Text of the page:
Last night Channel 4 showed a new documentary, Sex In Class.
It followed Belgian sex educator Goedele Liekens as she brought her frank and explicit classroom methods, normally delivered in the Netherlands, to a group of 15/16 year-olds at a state secondary school in Accrington, Lancashire.
The programme was great in many ways, demonstrating not only the desperate need for full and proper sex and relationships education in British schools, but also the effectiveness and enormous benefits of the Dutch approach. Where the film fell short was not in what it portrayed, but what it didn’t.
Of course the documentary had been made from many weeks filming and edited down into 47 minutes, so this is not necessarily a criticism of Liekens, but there were a couple of troubling omissions from the final cut.
Most obviously, there was no mention of diverse sexualities or gender alignments. It was assumed that everyone present and watching was cis and straight. This was surprising and disappointing.
Less surprising, if no less disappointing, was that while the issue of consent was explored quite deeply, it was strictly in one direction. The teenage girls were portrayed as victims-in-waiting for the crass, crude, porn-scarred boys beside them. I’m not going to dwell on this point because it’s a familiar narrative. Sure, a couple of the boys themselves provided enough raw material to prove that such fears are not entirely unfounded. At the same time, there was little editorial effort made to suggest it might actually be a bit more complicated than that.
One dynamic which was not shown – and I am not surprised because it is scarcely if ever mentioned in such contexts – was the concept of a boy’s consent, his right to say no. Despite its radical pretensions, the documentary did not entertain the idea that one of the girls in the room might be the instigator or even the aggressor in a sexual approach, or that a boy might ever not want to have sex. With tedious cultural conservatism, the boys were presented strictly as brash sex machines, while the girls were the custodians of sexual consent.
There are at least two distinct reasons why this has to become part of the conversation and curriculum on SRE. I’ve written both here and elsewhere about the research which shows surprising prevalence of coercion and abuse perpetrated by women against men and boys. There can be little doubt that many of those incidents or crimes are the product of a mindset which says men are always up for sex and if they can be physically aroused then they are fair game. Their consciously-expressed consent is considered irrelevant.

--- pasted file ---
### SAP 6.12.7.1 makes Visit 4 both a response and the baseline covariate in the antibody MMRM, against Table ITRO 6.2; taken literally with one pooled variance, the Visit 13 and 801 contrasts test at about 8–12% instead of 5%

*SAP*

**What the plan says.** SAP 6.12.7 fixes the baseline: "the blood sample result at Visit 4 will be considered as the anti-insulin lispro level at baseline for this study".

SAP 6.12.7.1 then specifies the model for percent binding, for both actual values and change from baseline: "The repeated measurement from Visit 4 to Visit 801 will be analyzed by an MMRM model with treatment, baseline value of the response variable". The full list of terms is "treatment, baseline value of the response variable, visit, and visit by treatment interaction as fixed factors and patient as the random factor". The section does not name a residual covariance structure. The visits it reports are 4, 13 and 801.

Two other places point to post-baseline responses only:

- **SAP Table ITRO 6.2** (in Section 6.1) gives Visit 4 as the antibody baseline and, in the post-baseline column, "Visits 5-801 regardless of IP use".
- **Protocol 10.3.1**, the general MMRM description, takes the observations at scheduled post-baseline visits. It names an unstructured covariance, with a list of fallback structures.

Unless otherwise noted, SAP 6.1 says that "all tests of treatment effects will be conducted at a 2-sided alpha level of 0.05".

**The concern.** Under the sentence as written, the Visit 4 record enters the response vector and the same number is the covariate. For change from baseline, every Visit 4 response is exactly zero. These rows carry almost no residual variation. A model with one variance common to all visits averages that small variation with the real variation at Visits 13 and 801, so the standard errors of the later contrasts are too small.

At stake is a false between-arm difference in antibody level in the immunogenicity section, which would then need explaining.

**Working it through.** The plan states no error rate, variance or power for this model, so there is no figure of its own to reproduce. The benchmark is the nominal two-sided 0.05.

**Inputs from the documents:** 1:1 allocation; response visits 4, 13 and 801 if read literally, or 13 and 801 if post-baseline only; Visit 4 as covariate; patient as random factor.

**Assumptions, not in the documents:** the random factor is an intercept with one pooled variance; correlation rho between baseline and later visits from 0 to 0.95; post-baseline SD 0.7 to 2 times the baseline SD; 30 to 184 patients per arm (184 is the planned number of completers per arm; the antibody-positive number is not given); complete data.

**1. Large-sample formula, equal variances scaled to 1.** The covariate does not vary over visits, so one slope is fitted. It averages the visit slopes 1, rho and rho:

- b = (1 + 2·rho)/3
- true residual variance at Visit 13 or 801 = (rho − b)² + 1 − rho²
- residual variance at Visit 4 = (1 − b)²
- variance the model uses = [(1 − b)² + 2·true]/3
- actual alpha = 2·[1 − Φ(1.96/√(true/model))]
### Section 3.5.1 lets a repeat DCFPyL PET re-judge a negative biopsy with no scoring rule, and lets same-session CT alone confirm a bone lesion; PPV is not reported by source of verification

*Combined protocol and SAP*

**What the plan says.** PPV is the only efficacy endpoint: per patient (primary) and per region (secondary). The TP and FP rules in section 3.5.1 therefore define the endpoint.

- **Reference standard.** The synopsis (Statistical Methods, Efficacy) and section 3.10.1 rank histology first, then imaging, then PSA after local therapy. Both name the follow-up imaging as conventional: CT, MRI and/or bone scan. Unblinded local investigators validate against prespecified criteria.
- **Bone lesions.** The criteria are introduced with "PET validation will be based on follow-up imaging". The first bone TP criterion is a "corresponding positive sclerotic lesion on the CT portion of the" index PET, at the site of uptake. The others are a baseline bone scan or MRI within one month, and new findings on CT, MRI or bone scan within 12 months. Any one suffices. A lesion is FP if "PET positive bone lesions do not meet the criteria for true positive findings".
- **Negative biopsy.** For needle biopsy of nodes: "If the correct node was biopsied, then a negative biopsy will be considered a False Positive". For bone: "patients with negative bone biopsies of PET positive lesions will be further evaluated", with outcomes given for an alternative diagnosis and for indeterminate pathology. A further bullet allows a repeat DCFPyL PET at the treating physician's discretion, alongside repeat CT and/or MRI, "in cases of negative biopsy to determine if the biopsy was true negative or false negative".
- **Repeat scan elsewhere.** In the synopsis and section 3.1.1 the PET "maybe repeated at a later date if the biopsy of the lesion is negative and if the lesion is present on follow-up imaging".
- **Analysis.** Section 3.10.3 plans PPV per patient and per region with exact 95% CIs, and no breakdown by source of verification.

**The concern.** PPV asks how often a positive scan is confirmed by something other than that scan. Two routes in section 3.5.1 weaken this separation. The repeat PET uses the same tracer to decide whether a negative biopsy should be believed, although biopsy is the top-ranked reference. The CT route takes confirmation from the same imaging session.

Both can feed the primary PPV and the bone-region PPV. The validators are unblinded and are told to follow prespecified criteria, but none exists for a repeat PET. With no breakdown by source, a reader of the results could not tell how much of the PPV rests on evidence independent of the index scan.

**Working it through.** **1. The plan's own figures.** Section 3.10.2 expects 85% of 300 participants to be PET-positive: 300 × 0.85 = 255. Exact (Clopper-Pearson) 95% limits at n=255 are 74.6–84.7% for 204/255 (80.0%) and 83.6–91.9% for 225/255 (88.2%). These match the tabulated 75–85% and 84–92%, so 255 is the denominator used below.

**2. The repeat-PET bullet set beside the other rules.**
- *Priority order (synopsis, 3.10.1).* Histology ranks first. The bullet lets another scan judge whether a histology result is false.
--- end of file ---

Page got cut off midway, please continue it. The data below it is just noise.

The other reason is illustrated powerfully by a thread on Reddit today. It’s a single comment thread drawn from a wider discussion about men’s experiences of female sexual abuse. The initial comment was this:
Had a girl physically hold me down and say “I can’t believe you’re saying no.” It was very uncomfortable. It didn’t go any further than that but I still can’t believe she assumed that I wanted to have sex with her.
I’d suggest reading the whole thread because it is fascinating, but in brief, it includes a string of men recalling female partners who had reacted to a man saying “no” with dejection, depression, anger or even violence. Perhaps even more revealing were similar numbers of women confirming that they had indeed felt all of these emotions and more.
OHHHH yes. I remember the first time my now-husband just didnt feel like having sex. I had a bit of a meltdown. I was freaking 25. I feel bad about it now because I realize how dismissive that is of his needs and feelings, and at the time, HE wound up feeling guilty. I later told him he didn’t have anything to feel guilty about and he has every right to autonomy and consent. It worked out ok and I learned a very important thing, but at the time it was very emotional.
I was raised my whole life to believe that men got horny all the time and need it all the time, to the point that you need to be on guard so you aren’t raped. So how was I supposed to know that it wasn’t like that? I felt like the biggest asshole.
Same here. I was like 20. We were sort of living together (been married 15 years now). He came home from work and just wanted to take a nap. Turned me down. I flipped out. We aren’t just taught men are always up for it, IMO we’re basically taught its all they care about, all they think about, and the ultimate goal to anything they do or say. So when he said no it was very confusing. I now know that men as well sometimes just aren’t up for it.
Those are just a few of many. And I think there are some really, really important lessons there. Most obviously, the male sexual insatiability is a myth. Not every man is in the mood all the time, for whatever reason, not every man is unable to resist a woman’s attractions.
At a more profound level though, I think it shows that sex education which depends upon stereotypes and generalisations of women or men does no one any favours. Sex education which denigrates or even demonizes men and male sexuality is quite simply bad sex education, it does not adequately prepare boys or girls for a healthy and satisfying sex life and can create whole new problems. The women writing on Reddit today were describing emotional distress and relationship problems that had been created by a myth about male sexuality, a myth which I fear SRE classes could, in some instances, perpetuate. Great, healthy sex requires not only mutual consent, it also demands mutual attraction, mutual enthusiasm and mutual trust. Great, healthy sex education needs to nourish those, not undermine them.